generated torque, at the outboard portion of the blade.
Ludwig Prandtl developed a tip loss factor, F ,
2 1

f

F = cos e (78)

where
BRr
f= (79)
2 r sin
B is the number of rotor blades,
r is the local radius on the rotor,
is the local angle the resultant velocity makes with the
rotor disk plane of rotation at the local radius.
The tip loss factor is introduced into the differential thrust such
that
dT = 2F V2 a(1 a)2rdr. (80)
and
dQ = 2F a0(1 a)Vr2(2rdr). (81)

dP = dQ. (82)

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Generally
r/R 0.6 : F ' 1 (83)
r/R > 0.6 : F < 1 (84)

Figure 13: Prandtl tip loss factor along the span of a wind turbine rotor.

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## Equating the differential momentum equation for thrust and

torque including the Prandtl tip loss factor, with the correspond-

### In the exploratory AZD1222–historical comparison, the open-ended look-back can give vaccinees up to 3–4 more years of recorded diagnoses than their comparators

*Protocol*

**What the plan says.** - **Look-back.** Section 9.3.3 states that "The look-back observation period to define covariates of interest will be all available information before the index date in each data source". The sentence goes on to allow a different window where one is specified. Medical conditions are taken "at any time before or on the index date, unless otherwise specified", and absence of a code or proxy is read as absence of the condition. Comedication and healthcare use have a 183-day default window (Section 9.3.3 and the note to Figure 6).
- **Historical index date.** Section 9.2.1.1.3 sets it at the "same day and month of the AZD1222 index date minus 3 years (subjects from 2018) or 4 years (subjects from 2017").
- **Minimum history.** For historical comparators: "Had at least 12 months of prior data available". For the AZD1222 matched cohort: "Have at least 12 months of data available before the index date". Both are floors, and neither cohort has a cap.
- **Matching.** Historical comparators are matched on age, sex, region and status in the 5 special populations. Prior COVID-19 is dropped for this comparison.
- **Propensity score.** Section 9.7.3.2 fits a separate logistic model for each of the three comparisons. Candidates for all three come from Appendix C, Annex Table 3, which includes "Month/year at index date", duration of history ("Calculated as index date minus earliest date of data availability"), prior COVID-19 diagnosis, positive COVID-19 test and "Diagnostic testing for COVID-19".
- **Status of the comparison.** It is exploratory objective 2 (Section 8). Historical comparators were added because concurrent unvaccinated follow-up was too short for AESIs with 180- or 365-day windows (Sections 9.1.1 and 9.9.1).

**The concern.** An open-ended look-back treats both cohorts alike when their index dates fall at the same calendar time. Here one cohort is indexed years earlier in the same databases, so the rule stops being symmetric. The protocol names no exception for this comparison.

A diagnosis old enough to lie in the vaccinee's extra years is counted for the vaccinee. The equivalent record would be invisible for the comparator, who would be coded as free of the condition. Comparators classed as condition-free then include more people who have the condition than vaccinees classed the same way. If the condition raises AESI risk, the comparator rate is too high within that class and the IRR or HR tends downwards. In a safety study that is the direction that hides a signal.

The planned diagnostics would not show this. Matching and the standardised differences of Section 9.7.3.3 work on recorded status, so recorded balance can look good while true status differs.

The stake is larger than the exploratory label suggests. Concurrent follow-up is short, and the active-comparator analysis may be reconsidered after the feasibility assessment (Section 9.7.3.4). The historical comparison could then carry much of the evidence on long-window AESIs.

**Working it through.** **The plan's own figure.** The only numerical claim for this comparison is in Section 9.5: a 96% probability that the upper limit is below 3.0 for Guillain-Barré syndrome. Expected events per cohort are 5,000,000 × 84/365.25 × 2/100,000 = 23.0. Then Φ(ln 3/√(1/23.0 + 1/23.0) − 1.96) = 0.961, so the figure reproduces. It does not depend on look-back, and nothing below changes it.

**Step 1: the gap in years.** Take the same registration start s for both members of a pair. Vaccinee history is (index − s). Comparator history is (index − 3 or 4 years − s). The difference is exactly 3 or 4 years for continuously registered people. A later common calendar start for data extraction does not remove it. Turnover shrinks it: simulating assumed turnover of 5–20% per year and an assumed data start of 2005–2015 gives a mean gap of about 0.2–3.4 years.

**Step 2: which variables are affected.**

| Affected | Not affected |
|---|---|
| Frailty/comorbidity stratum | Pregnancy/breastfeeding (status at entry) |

ing differential thrust and torque equations
1
a= 4F sin2
(85)
r Cn +1
and
1
a0 = 4F sin cos (86)
r Ct 1

Figure 14: Spanwise distribution of the induction factors, a and a0 for the University of Notre
Dame Research Wind Turbines.

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## 5 Solution of the BEM Equations

Figure 15: Example of a wind turbine blade divided into 10 sections for BEM analysis.

## For a given tip speed ratio, , and a wind speed, V, an itera-

tive approach can be used to determine the axial and rotational
induction factors a and a0, at a given station on the blade.
Once the induction factors are known, the differential thrust,
torque and power at that station can be determined.
This process is continued for each segment across the blade.
The differential components of thrust, torque and power can then
be summed to obtain the total thrust transmitted to the tower
and the total torque and power delivered to the drive shaft. A
flow chart that illustrates this approach is shown in Figure 16.

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Figure 16: Flow Chart for the iterative procedure used in solving the BEM equations.